I tried everything to “calm myself down.” My initial tactic was to watch as much television and movies as possible - I watched every episode of The Simpsons, Wings, and Seinfeld - all on VHS. I watched the OJ trial, the NBA finals, the car chase. I hoped that by tuning in, I could tune out.

None of that worked. So one day a nurse practitioner suggested that I meditate and do yoga. She talked about the “mind-body connection” and how your mind and emotional self can affect...

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10 Things I Think I Think on Bitcoin

I’m relatively late to Bitcoin. I’m probably more current than 99.9% of the general population but less informed than the hackers, hobbyists and investors who have been studying this since its inception in early 2009.

I’m no payment systems or cryptography expert. So I went back to first principles and studied the Khan Academy lectures here during this past summer. If you’re interested, I’m happy to send you my notes.

With that as a backdrop, here are 10 things I think I think; the format is one I’ve used before and a hat tip to Peter King, whose Monday morning column I read religiously.

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  1. I think Bitcoin is just a bet that the world becomes more multipolar. In this world, there will be stages of heightened instability and chaos economically and politically. In this world, something like Bitcoin (or “Gold 2.0”) backed by no sovereign makes eminent sense.
  2. I think whether it is...

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Homeland and The Long Game

Because Abu Nazir is playing the long game. This way no one expects a thing. -Carrie Mathison, Homeland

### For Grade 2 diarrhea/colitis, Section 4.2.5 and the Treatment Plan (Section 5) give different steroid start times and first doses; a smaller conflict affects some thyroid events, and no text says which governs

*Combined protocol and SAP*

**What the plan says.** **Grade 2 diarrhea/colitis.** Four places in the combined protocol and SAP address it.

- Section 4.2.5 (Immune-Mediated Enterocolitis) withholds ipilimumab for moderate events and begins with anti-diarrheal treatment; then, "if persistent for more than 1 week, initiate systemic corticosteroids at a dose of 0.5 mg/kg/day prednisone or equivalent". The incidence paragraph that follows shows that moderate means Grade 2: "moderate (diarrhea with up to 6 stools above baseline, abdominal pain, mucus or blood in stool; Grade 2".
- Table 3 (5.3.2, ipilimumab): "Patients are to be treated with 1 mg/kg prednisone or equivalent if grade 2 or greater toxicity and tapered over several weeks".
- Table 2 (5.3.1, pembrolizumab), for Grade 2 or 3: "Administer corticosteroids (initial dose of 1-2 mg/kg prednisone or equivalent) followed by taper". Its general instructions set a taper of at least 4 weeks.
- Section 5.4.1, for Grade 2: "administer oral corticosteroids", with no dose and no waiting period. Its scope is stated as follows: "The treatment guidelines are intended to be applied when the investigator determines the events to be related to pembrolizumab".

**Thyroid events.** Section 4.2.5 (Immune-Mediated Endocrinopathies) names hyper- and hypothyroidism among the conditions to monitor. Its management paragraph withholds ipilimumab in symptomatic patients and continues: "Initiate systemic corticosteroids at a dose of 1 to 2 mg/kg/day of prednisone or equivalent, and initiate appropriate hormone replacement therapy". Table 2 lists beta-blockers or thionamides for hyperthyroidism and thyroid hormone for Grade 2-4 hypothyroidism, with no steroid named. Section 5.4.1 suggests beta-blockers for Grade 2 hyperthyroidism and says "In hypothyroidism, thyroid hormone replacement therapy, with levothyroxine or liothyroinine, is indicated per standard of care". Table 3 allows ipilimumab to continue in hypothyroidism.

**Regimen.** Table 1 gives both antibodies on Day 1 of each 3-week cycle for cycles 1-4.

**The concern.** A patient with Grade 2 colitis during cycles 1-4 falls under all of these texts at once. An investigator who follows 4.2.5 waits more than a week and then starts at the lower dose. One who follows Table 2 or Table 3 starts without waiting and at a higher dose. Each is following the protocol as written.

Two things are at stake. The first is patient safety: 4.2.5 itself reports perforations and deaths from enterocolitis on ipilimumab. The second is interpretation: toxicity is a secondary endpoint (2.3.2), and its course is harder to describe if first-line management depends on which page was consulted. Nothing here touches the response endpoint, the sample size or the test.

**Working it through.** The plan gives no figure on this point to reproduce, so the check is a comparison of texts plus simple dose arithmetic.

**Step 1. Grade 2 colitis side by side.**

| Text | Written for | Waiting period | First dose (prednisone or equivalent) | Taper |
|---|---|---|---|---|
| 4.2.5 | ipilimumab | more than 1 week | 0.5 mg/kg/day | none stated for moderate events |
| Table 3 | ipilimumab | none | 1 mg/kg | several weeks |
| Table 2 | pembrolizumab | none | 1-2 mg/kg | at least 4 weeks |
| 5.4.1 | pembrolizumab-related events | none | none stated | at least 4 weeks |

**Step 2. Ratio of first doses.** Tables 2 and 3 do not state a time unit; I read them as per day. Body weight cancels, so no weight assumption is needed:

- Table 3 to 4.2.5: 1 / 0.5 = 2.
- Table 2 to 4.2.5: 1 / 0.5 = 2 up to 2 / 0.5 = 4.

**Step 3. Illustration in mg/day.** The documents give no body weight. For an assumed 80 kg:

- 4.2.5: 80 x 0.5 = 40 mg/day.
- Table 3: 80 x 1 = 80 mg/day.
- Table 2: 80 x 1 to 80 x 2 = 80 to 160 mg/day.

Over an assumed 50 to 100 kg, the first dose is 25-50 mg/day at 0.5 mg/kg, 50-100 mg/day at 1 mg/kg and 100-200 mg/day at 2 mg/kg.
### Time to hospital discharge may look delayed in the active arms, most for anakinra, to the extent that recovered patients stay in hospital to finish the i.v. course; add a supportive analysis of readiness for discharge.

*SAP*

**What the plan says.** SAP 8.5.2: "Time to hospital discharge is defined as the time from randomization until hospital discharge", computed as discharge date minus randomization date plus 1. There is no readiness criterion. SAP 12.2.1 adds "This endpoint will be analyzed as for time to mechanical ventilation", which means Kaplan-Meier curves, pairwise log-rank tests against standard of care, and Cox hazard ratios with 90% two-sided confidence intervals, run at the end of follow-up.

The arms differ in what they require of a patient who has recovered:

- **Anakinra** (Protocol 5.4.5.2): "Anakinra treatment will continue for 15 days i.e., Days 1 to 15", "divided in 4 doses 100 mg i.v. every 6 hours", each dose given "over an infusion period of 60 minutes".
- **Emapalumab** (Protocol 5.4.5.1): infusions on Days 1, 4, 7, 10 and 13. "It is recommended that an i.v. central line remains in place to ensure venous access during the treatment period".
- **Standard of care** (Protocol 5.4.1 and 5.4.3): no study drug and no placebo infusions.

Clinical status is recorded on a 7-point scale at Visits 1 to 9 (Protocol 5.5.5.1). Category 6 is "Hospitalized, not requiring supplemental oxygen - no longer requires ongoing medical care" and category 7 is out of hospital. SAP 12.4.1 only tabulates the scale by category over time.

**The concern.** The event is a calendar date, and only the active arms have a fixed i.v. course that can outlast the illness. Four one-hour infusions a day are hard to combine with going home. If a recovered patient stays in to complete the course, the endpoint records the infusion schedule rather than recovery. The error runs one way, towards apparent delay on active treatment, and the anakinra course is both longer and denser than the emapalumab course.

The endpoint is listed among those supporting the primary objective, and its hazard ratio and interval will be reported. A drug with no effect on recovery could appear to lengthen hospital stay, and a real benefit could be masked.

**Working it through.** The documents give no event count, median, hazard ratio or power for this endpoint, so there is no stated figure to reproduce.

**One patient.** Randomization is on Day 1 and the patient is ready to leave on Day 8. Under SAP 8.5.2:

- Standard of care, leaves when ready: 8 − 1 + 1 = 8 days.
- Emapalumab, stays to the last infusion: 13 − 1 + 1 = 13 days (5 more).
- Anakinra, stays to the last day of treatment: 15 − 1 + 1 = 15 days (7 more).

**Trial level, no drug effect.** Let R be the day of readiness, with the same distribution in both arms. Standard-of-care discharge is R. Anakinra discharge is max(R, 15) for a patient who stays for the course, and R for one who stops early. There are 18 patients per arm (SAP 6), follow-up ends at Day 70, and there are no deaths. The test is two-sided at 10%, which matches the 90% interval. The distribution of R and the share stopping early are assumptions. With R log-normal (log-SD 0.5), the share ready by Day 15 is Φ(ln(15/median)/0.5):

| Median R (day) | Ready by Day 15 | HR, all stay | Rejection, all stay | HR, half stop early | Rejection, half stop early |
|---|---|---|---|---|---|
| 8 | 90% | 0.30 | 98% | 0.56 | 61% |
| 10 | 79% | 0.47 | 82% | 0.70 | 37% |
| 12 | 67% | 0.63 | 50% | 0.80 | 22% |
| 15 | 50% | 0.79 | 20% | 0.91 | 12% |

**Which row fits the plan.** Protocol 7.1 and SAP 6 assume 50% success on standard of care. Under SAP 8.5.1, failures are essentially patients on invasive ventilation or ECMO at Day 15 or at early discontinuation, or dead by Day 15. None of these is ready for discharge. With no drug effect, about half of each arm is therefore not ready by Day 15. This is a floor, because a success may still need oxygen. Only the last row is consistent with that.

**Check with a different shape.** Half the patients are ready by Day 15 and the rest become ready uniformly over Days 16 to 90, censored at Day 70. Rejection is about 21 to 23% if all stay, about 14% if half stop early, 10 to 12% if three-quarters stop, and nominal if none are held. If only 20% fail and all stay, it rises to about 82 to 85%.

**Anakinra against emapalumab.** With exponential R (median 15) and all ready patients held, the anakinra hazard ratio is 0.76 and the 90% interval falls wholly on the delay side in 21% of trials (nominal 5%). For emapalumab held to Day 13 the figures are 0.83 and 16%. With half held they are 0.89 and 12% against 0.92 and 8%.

I missed the Season 3 premiere of Homeland last night. It’s one of my favorite shows in recent memory. For those that don’t watch it, the main plot is this: a POW returns home after 7-8 years from the Iraq War. One CIA agent (Carrie Mathison) suspects that the POW is actually a Manchurian Candidate-esque operative of Abu Nazir, a fictional Osama Bin Laden-like character. Mathison’s hypothesis is that Abu Nazir is an evil genius willing to do what the other guy isn’t. In short, he’s playing “the long game.” If you watch both Seasons 1 +2, Nazir proves that he is willing to do some Keyser Soze-like shit.


The term “building a long-term business” has become as much as a punchline in Silicon Valley as “changing the world.”...

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Pitching SV Angel: The Executive Summary

This post will give a small glimpse into how we evaluate opportunities. It’s more about process than substance (i.e., what we look for).

When we receive an email from a referral source introducing us to a founder, we typically ask the founder if they have an executive summary. This may sound tedious and old-school. But it is a quick and easy way for us to decide if a call or meeting is a good use of both parties’ time as a next step. It’s also a decent way to evaluate the founder(s). The ability to communicate your idea concisely and articulately is essential. It not only shows a potential to persuade (i.e., sell) but also shows clarity of thought and priorities.